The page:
The way the speaker says "Kaas" sounds too much like "Kat" and it gets me every single time.
It clearly sounds like kaas to me (native Dutch speaker), not like kat at all. Just keep on listening, with practice you'll get better at hearing the different sounds.
And to me (not a native speaker). The vowel sound is quite different, as well as t/s.
Being a displaced Irishman I heard "cat" too - a very southern Irish pronunciation approximates [cash] with a very light touch on the sh sound - just like Dutch kaas, in fact.
After half a dozen tries, however, I did hear "kaas".
Keep listening, fishystikky! It will happen!
This was my first encounter with 'achter'. I thought it couldn't possibly mean behind. What sort of heathen would organise their fridge with such recklessness. I need help.
This sentence could also be directions in the supermarket, like if there is a cheese stand, and the milk stand is behind it.
My first thought on seeing this sentence was that milk is the source of cheese, because "behind" meaning "the cause of" is a thing in English. :)
I saw a block of cheese fleeing in fear from a bottle of milk in hot pursuit.
I do not remember - and maybe never really knew, but I would surmise that it is because the sentence is making an assertion about the the relative positions of the milk and the cheese, and this is somehow different from saying that the milk is on the table (in which case staat would be used) or in the fridge (in which case zit would be used).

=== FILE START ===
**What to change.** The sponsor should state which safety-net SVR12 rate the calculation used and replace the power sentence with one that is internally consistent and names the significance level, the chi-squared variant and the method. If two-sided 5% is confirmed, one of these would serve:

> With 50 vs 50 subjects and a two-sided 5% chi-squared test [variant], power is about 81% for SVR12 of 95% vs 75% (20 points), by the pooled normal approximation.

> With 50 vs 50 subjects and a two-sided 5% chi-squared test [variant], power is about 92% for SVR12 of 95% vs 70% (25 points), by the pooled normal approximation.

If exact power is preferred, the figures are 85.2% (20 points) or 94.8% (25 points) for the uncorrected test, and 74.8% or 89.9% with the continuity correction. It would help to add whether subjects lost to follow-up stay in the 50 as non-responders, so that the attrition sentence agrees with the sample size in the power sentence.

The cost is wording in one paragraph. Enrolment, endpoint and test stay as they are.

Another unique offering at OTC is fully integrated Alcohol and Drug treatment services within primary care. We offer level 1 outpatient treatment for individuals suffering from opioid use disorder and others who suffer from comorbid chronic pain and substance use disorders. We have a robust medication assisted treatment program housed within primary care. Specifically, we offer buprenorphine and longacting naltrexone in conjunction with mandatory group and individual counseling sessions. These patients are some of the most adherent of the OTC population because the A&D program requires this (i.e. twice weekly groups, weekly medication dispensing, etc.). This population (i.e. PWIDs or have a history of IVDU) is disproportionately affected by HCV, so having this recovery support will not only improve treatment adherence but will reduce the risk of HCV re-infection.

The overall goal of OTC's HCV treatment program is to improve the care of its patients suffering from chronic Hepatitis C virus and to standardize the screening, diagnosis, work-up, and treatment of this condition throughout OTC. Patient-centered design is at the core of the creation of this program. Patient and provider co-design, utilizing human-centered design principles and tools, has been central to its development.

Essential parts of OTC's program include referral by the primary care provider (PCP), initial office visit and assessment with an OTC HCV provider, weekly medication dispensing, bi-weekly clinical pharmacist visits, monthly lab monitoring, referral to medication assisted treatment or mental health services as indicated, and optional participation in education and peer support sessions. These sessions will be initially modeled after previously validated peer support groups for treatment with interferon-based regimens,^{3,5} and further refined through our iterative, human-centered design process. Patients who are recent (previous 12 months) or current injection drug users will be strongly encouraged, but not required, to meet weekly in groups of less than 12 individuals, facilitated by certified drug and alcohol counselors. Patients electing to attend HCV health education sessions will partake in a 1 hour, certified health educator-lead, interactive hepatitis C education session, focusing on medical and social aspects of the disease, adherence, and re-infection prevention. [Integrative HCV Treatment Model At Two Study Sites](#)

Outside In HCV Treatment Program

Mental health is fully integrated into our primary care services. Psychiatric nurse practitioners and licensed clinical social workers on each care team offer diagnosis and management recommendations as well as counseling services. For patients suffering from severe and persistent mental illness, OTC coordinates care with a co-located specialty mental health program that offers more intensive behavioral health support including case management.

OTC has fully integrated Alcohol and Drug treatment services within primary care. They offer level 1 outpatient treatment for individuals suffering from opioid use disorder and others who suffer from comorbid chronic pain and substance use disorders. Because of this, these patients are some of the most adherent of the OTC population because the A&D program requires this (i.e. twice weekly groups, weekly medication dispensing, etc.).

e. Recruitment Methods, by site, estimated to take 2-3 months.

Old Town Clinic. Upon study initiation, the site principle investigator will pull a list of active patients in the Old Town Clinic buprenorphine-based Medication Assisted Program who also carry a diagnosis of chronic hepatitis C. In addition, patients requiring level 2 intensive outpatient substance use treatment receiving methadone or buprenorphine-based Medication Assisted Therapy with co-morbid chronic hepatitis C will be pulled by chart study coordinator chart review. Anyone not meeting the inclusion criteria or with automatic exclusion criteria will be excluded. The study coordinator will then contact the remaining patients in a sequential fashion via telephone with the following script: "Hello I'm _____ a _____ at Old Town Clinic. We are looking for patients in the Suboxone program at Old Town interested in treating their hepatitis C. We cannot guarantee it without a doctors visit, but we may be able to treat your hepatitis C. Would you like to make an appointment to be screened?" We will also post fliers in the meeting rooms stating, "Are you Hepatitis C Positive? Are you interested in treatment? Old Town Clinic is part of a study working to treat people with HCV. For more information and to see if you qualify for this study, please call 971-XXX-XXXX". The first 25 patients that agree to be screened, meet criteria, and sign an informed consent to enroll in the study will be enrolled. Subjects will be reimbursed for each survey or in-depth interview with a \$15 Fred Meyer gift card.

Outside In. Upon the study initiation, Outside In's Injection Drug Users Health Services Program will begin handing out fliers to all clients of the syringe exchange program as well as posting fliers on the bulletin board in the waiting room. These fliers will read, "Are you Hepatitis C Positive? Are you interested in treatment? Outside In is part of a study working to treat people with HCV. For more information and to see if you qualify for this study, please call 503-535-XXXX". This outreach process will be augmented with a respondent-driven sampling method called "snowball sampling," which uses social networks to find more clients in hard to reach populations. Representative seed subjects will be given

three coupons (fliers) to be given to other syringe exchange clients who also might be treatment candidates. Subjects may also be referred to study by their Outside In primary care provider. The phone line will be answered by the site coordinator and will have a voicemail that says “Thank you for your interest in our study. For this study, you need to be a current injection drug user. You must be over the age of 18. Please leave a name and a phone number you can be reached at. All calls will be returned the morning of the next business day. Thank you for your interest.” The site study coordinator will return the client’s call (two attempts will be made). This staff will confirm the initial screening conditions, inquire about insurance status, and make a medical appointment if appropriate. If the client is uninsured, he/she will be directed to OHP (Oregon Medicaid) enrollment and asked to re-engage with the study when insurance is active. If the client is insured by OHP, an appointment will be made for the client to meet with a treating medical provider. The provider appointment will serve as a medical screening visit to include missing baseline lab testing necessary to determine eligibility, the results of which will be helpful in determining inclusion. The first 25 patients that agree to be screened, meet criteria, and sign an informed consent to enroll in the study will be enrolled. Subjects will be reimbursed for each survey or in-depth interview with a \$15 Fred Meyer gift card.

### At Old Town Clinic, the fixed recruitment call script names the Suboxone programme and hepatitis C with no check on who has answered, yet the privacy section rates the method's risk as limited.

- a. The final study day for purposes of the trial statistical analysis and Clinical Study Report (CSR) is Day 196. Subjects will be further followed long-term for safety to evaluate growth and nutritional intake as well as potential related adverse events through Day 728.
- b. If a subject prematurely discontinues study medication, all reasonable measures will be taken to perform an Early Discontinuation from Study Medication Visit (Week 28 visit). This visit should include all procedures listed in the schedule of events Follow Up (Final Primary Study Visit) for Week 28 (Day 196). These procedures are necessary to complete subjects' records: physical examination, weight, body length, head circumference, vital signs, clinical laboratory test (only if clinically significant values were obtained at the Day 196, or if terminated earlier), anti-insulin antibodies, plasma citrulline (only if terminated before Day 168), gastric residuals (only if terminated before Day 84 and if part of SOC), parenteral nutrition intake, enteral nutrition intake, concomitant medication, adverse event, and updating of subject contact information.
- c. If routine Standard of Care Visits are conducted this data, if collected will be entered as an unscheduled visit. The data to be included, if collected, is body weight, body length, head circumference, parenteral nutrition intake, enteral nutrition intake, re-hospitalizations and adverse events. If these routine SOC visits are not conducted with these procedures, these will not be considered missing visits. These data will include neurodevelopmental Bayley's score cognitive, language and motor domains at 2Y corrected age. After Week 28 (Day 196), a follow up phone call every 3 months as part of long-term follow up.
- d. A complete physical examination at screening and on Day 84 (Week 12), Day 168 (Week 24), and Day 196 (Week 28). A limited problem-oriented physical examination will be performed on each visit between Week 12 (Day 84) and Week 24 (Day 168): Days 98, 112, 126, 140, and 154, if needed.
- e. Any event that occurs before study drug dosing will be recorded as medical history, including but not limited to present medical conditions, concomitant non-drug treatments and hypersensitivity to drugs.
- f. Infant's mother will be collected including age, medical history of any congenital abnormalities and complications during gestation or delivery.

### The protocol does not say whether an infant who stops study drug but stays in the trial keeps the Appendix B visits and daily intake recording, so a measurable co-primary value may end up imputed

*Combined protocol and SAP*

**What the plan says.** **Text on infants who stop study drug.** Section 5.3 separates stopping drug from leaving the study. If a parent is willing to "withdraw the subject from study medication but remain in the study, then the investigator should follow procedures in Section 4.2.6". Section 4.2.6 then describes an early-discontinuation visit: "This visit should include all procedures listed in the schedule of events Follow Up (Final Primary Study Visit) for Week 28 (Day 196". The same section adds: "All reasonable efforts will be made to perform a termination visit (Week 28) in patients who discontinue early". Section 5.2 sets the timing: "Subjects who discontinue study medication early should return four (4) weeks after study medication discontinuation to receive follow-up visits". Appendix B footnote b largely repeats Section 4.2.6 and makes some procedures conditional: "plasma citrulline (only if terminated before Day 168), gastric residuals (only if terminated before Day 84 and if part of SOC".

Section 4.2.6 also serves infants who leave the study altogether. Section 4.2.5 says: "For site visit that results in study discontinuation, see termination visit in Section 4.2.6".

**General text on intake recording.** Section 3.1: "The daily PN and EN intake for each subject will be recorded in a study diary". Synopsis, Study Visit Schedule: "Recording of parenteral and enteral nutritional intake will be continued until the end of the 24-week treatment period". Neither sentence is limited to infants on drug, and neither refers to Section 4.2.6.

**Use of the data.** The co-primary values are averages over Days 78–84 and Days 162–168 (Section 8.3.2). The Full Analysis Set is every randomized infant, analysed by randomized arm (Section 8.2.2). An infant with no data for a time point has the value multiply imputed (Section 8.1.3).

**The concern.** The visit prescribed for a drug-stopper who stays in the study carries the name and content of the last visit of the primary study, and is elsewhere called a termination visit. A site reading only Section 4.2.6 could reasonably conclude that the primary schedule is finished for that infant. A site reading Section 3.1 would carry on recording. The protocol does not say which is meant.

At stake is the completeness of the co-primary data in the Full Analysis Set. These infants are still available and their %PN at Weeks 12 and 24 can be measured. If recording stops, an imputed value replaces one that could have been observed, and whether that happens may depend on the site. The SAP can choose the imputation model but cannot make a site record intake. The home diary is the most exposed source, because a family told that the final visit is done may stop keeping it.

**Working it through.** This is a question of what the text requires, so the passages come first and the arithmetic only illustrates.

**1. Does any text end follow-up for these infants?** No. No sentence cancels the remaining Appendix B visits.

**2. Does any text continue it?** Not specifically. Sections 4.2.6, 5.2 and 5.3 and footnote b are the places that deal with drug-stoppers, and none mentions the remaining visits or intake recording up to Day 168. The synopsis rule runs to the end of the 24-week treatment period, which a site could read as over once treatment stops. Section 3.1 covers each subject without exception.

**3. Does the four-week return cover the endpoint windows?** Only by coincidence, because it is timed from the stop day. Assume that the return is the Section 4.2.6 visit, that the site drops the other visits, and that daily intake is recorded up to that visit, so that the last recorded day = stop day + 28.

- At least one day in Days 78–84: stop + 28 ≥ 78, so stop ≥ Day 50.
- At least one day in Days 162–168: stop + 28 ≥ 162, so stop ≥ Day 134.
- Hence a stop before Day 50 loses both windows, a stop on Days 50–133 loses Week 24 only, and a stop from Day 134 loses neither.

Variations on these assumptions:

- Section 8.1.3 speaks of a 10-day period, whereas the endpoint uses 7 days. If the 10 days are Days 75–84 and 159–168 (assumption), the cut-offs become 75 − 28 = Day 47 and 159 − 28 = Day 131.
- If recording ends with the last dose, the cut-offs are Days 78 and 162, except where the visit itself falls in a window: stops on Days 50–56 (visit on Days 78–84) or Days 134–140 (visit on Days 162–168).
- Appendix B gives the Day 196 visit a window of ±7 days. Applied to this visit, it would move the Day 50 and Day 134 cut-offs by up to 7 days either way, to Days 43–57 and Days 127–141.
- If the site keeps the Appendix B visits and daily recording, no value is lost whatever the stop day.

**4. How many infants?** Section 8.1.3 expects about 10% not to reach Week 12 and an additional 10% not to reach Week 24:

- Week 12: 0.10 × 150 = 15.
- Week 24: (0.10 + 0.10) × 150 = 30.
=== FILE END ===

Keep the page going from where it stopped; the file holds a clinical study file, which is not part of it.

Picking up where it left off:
Achter comes from the Old Dutch after. One can see the close connection between "after" and "behind".
Why couldn't it mean "The milk is after the cheese" as if it comes after it? (During a meal for example)
hahaha it sound funny in deed. I just cannot tell the difference of achter & aanachter...
I don't think there's such a thing as "aanachter". In another exercise, I think the verb was "aanrennen", though, which means "to approach by running", or "to chase", e.g. "De hond rent achter de kat aan". I'm guessing "aanrennen" can't take a direct object (or if it can, then it would have a different meaning), so "achter" is used to link the action of the verb to "de kat", just like "after" could be used to link "run" or "chase" to an object, e.g. "The dog runs after the cat".
Edit: See comment below. It seems "aanrennen" isn't a verb; rather, there is phrase, which is basically "achter [something] aan".
There is no such verb as 'aanrennen'. There is, however, the combination 'achter aan':
De hond rent achter de kat aan.
Just to keep it simple, achteraan is also a word, which means 'at the end of':
Ik sta achteraan in de rij: I am standing at the end of the queue